Why wait? You can have immediate access to the content of all eight Core classes by signing up for The Core Package. This enables you to go through all of the Core lectures (48 total, each written by me), tips, techniques and optional writing exercises on a self-paced basis as well as take any of the 1-week classes as I offer them. Plus The Core Package offers a nearly 50% savings compared to if you took each Core class separately. For more information on this unique offer, go here.

Meanwhile I encourage you to head to comments to discuss today’s questions about Concept. And for a related discussion on The Black Board, check out these topics:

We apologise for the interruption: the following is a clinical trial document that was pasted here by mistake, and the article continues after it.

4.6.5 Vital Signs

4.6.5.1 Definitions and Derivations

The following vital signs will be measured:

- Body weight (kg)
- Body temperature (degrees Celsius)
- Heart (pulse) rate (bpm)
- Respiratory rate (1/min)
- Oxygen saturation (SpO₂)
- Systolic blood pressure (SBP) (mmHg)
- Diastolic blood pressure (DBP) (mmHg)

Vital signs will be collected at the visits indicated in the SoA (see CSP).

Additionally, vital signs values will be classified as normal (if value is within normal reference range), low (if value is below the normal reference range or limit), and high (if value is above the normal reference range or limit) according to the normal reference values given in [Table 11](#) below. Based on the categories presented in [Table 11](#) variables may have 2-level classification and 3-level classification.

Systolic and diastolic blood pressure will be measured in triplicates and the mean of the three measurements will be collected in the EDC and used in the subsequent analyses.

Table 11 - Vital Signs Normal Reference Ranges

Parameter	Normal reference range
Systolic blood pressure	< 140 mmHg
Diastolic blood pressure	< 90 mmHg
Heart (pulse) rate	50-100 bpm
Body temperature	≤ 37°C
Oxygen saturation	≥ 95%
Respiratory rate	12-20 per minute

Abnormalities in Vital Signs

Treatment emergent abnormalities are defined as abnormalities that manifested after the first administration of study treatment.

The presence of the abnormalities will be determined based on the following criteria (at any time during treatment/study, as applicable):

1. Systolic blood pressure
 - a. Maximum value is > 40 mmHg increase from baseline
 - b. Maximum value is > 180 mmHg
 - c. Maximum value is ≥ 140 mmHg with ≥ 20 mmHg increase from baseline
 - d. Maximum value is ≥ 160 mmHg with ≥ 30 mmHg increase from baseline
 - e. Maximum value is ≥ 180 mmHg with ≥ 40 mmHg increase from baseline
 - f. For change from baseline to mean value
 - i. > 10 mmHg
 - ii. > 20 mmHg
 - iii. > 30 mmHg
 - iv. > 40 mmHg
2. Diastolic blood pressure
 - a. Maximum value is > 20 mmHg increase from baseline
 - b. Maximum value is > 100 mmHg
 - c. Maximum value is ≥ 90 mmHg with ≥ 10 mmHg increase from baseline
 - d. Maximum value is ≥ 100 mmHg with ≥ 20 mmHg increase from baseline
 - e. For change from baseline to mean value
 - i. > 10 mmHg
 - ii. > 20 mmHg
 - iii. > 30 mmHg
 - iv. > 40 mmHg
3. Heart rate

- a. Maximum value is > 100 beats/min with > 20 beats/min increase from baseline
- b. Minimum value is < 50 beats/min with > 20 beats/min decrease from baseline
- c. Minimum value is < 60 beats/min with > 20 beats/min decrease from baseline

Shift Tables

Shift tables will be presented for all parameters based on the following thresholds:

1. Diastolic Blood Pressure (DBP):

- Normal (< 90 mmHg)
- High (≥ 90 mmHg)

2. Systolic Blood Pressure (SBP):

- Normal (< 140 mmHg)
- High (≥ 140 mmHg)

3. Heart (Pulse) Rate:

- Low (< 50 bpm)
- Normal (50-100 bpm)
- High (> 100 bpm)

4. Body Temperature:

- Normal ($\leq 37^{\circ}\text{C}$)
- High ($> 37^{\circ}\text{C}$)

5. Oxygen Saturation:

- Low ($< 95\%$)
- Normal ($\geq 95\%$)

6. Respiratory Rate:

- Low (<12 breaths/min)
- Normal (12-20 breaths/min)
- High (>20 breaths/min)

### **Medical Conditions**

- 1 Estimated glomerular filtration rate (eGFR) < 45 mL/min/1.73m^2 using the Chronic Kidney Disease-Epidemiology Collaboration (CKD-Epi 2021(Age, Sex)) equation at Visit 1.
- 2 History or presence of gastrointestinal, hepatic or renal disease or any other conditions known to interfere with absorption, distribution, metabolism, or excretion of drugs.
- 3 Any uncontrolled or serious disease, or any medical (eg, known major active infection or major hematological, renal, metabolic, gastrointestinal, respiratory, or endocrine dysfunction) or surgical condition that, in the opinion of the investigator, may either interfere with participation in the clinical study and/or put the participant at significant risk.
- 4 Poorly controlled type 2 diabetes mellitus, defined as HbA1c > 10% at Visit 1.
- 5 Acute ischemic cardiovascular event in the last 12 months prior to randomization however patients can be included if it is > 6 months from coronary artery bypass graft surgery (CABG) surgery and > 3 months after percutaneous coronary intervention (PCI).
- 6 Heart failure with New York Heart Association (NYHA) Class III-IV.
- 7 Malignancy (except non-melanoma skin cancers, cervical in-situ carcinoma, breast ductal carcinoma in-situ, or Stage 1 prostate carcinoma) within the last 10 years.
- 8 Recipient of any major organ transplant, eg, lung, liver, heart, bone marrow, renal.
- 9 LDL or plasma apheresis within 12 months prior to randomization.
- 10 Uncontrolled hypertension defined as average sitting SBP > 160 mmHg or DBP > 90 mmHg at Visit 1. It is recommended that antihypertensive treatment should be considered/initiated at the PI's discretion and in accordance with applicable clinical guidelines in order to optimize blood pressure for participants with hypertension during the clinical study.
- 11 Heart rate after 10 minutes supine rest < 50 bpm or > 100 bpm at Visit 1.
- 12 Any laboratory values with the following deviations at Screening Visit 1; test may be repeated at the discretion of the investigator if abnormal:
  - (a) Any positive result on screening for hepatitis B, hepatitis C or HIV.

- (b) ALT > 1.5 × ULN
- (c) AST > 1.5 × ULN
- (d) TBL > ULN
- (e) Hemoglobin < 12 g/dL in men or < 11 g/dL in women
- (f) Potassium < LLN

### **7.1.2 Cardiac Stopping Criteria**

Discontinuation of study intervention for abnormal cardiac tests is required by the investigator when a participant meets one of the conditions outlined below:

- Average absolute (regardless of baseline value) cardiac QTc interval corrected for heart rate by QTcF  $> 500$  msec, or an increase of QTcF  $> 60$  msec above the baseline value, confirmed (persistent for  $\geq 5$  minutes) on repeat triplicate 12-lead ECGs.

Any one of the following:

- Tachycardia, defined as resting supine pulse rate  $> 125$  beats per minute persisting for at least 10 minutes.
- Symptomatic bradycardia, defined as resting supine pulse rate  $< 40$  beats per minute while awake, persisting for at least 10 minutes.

For more information on Go On Your Own Quest, go here.

Onward!

Go On Your Own Quest — Week 3: Character

August 1st, 2013 by

The 2013 version of The Quest starts Week 3 today. Don’t let this opportunity pass you by because you can Go On Your Own Quest by following the structure of The Quest to dig into screenwriting theory [Core – 8 weeks], figure out your story [Prep – 6 weeks], and write a first draft [Pages – 10 weeks]. It’s a 24-week immersion in the screenwriting process and you can do it here – for free!

Plus you can join The Black Board, the Official Online Writing Community of the Black List and Go Into The Story, another free resource to help keep you inspired and on target at you Go On Your Own Quest from FADE IN to FADE OUT on the first draft of your original screenplay.

This week, we are reflecting on the subject of Character, mirroring the content the Questers are engaged with in Core III: Character, working through six lectures I have written building off the 3rd Essential Screenwriting Principle: Character = Function.